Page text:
Accused said dead sister texted him about murders: aunt
RED DEER A central Alberta man accused of killing his family told an aunt his dead sister was communicating with him about how she and her parents died.
Jason Klaus and Joshua Frank are each charged with three counts of first-degree murder in the deaths of Gordon, Sandra and Monica Klaus four years ago.
Klaus’s aunt, Wendy Berry, testified at his trial in Red Deer Court of Queen’s Bench that he told her his sister’s spirit was sending him electronic messages with details about the family’s murder.
Court has already been told that their farmhouse near Castor, Alta., was engulfed in flames by the time fire crews arrived on Dec. 8, 2013.
The trial has also heard that Klaus told police that Frank shot the victims and set the house on fire.
Berry testified that Klaus outlined to her at a family Christmas gathering that year what his sister had told him from beyond the grave, but he made no mention of the killer’s name.
“He proceeded to say he was hearing from Monica through some sort of electronic device,” Berry testified Tuesday.
Her nephew told her he didn’t take his sister’s messages to police because she always deleted them, Berry said. Klaus also told her that the gunman shot the family dog before entering the house.
Berry said Klaus said his sister was shot in the body before his father was shot in the head after he came out from his bedroom.
Monica Klaus was paralyzed but still alive, so the killer shot her in the head before also shooting Sandra Klaus in the head, Klaus told the aunt.
He said the house was set on fire and the gun dumped in the river.
Acknowledging he was already under investigation at that point, Klaus told his aunt that he was “one step ahead” of police thanks to the information he was receiving from his sister’s spirit, Berry said.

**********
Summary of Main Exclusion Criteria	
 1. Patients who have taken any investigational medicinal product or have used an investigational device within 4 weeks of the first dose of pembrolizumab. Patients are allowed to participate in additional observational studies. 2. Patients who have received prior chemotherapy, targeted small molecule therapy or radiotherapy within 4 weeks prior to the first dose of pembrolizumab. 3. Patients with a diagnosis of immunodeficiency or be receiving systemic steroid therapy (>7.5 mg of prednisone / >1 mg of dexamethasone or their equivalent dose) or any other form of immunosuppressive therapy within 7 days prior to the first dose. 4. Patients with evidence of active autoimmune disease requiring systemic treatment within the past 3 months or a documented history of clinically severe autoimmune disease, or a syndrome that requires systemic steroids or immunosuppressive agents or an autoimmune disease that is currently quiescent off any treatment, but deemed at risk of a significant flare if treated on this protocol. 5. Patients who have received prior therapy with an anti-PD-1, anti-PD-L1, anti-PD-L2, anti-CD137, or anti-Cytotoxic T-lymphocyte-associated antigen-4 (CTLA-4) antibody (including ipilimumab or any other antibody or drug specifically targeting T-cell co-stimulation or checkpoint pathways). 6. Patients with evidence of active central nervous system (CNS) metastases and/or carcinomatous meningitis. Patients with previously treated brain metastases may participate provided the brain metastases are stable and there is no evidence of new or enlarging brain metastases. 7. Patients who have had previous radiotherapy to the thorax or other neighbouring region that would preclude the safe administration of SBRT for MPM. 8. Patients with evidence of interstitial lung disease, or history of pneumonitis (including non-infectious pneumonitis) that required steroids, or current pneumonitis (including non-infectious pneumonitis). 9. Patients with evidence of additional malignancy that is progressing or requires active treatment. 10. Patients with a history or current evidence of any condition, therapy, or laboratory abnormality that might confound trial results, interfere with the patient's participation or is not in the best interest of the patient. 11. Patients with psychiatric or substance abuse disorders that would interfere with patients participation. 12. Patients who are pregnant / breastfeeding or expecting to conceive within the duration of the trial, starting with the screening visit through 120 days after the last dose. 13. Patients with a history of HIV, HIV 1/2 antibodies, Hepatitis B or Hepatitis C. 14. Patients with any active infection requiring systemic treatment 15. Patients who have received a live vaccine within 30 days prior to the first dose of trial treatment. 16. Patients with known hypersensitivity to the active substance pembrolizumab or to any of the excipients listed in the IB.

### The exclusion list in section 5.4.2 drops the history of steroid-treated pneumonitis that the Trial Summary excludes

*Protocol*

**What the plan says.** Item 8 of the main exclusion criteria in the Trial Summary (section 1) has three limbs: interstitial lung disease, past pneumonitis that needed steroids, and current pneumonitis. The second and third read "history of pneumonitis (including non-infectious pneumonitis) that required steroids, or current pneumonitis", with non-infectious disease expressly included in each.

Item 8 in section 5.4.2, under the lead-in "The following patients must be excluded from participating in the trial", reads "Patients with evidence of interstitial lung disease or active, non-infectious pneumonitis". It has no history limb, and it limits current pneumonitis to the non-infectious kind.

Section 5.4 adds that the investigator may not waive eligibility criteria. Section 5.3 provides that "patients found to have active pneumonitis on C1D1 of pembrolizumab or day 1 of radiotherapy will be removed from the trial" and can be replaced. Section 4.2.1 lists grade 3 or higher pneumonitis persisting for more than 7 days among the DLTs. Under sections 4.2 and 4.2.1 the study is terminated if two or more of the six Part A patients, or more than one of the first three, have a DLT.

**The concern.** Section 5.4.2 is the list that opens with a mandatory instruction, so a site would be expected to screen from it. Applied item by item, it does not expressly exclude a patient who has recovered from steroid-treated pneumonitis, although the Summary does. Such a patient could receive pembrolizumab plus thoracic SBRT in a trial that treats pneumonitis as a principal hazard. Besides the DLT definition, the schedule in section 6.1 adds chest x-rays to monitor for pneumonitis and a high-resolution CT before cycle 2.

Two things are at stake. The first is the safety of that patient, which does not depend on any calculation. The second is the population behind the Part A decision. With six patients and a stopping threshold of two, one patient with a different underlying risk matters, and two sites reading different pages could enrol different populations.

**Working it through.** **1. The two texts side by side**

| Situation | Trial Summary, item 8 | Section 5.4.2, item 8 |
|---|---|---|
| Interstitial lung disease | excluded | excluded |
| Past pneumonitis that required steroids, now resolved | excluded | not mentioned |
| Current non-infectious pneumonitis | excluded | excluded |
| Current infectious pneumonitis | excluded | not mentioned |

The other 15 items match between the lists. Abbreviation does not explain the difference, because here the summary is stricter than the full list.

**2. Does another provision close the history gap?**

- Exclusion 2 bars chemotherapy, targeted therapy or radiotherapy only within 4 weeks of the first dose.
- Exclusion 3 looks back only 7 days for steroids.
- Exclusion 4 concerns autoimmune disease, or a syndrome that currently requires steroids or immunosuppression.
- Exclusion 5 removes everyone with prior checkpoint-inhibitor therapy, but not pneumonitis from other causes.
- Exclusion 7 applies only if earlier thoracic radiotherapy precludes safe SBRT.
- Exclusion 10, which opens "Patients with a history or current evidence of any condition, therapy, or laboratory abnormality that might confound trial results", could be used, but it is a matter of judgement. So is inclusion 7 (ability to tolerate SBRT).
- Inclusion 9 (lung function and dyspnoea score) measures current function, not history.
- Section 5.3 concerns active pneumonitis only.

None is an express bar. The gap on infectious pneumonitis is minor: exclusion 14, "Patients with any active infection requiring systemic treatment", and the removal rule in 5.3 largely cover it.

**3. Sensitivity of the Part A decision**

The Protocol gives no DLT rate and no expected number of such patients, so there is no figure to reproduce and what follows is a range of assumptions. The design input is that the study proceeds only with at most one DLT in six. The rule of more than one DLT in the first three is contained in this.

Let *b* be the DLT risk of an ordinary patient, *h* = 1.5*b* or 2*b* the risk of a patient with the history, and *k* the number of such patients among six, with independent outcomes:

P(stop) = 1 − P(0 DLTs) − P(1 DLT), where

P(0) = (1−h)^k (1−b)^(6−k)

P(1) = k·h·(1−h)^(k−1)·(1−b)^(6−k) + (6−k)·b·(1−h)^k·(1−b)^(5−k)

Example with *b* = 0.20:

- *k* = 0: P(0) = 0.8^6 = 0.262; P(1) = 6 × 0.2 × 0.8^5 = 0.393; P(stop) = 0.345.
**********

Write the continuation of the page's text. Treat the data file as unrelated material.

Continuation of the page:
She said the conversation lasted between 20 and 30 minutes and ended when they were called upstairs at her brother’s house for Christmas dinner.
Berry also recalled that Klaus said his sister had told him the three victims were dead before the fire started and were at peace with Lisa, his sister, who died when she was two years old.
Over the next few months, following their Christmas day talk, Berry and Klaus texted each other from time to time but never again discussed the murders, she said.
Earlier Tuesday, Christopher Kerr, a civilian RCMP forensics expert, told court he was able to confirm that the bullet which killed the Klaus’s dog was fired from the same 9-mm handgun recovered from the Battle River.
Odd Gunderson, who handles dogs trained to detect fire accelerants and human remains, told court his canine identified 16 locations where remains and/or accelerants were found in and around the Klaus home after the fire.
Justice Eric Macklin, who is hearing the case without a jury, has said the trial needs to be completed by Nov. 27 because defence lawyers are scheduled for other cases. It was originally to last four weeks, but was delayed by 14 days, so Macklin said court will sit longer each day and on Saturdays, if necessary, to meet the deadline.